Adding JS to WordPress effortlessly with Code Snippets

I’ve been using Code Snippets to keep my PHP additions organized, but I also had a lot of javascript files being enqueued in my theme’s functions.php file. This meant that they were likely to disappear on my next theme update or switch. I could have used a simple JS plugin like JavaScript AutoLoader, but I wanted more control over when certain scripts were used, for example with the is_product() function in WooCommerce.

So I started enqueuing my scripts in a snippet with Code Snippets:

add_action( 'wp_footer', function () { ?>
<script>
/* Loose js for footer can go here */
</script>
<?php } );

function load_our_lovely_js_please() {
    if (is_product()) {
        wp_enqueue_script('prodscript','https://mastersonmethodequinetherapy.com/wp-content/themes/Avada/js/product.js', false, '1.0', true );
    }
}

add_action( 'wp_enqueue_scripts', 'load_our_lovely_js_please' );

In the first half of this snippet there is a place for putting straight javascript into the page, and later on we have a chance to add external js files. I also used a fluffy function name to avoid colliding with other loader functions being used, which may or may not be necessary. Note that I don’t add the opening <?php tag at the start of this snippet, as per Code Snippets’ workflow.

I didn’t have luck using the is_product() function to determine when I should call add_action(), so I’m using it inside my loader function and it works fine on wp_enqueue_script(). Perhaps when add_action() is called, the system doesn’t know if we are on a product page yet? In any case, using it inside my loader function allows me to have just 1 loader function with my loading decisions inside:

add_action( 'wp_footer', function () { ?>
<script>
/* Loose js for footer can go here */
</script>
<?php } );

function load_our_lovely_js_please() {
    wp_enqueue_script('beeboo','https://mastersonmethodequinetherapy.com/wp-content/js/beeboo.js', false, '1.0', true );
    if (is_product()) {
        wp_enqueue_script('prodscript','https://mastersonmethodequinetherapy.com/wp-content/js/product.js', false, '1.0', true );
    }
}

add_action( 'wp_enqueue_scripts', 'load_our_lovely_js_please' );

This way of doing it was patched together from some answers given by Code Snippets’ author Shea Bunge in the WP Plugin support section. Thanks Shea! I opted to use add_action() instead of just wp_enqueue_script() by itself, because that didn’t seem to work in this case.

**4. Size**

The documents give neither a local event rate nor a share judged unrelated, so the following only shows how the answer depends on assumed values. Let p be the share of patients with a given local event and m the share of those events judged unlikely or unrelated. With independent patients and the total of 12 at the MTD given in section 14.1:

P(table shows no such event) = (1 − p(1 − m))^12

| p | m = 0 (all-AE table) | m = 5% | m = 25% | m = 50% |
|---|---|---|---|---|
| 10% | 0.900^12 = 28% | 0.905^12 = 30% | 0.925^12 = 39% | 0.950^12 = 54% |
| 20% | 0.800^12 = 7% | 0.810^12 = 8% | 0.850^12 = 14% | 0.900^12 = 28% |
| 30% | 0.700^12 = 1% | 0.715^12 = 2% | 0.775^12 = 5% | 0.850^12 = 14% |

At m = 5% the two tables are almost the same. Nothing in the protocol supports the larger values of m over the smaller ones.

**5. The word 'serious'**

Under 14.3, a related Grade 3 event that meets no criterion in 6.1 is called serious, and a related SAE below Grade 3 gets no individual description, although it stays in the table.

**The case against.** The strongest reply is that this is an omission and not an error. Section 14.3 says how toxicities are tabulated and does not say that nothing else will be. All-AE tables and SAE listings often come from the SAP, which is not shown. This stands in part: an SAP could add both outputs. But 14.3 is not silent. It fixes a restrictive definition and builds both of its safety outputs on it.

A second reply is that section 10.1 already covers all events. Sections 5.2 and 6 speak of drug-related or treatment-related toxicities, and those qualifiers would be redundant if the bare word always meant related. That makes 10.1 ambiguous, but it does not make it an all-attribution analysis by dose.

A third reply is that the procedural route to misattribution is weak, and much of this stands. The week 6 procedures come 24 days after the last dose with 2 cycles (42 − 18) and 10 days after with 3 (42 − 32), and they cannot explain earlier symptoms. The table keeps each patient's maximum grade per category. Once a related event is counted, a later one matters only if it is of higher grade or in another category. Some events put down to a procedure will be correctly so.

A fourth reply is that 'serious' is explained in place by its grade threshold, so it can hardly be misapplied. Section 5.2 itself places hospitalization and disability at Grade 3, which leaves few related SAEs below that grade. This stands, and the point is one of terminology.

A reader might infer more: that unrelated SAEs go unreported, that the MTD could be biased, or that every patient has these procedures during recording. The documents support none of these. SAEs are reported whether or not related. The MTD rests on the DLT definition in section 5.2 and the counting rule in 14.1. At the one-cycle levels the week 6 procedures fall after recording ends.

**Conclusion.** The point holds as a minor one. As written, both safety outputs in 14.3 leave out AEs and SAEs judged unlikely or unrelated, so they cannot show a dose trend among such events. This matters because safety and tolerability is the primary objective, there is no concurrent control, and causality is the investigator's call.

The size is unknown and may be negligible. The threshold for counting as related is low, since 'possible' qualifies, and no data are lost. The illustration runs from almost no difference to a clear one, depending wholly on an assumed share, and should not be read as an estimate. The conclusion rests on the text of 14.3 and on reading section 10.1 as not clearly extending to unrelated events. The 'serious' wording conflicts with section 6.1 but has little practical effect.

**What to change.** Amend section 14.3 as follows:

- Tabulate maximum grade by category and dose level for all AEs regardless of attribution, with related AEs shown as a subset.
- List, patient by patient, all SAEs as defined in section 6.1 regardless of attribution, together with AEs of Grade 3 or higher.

If you’ve got a better way of managing and enqueuing JS, please let me know!

Code Snippets – The answer to all your WordPress hacking needs

I’ve been using a great WordPress plugin called Code Snippets.

Rather than dropping PHP directly into your theme’s functions.php file, where it will be lost if you update or switch themes, (and where you can easily overwrite or break your theme’s code accidentally) you can instead keep your code additions organized with Code Snippets. They are saved in separate little snippets, like posts, which can easily be named, tagged, documented, exported/imported and independently activated and deactivated.

Just install it from the WP plugin repository, activate it, and dive in from the Snippets menu item in the admin area of WordPress.

Enlighter

I’m now using Enlighter to embed code snippets in my posts.

Let’s try it out:

<?

class Display
{

    public $db;

    public function __construct(PDO $pdo)
    {
        $this->db = $pdo;
    }
}

?>

Cool!

Enlighter has several themes included, like Atomic, which is somewhat similar to Monokai.

It also has a theme customizer which allows you to build on top of the included themes. Curiously, the customizer lacks the ability to change the background color from the base theme, so I can’t get that sexy Monokai grey that I’m craving. Sounds like a great opportunity for my first open-source contribution on GitHub!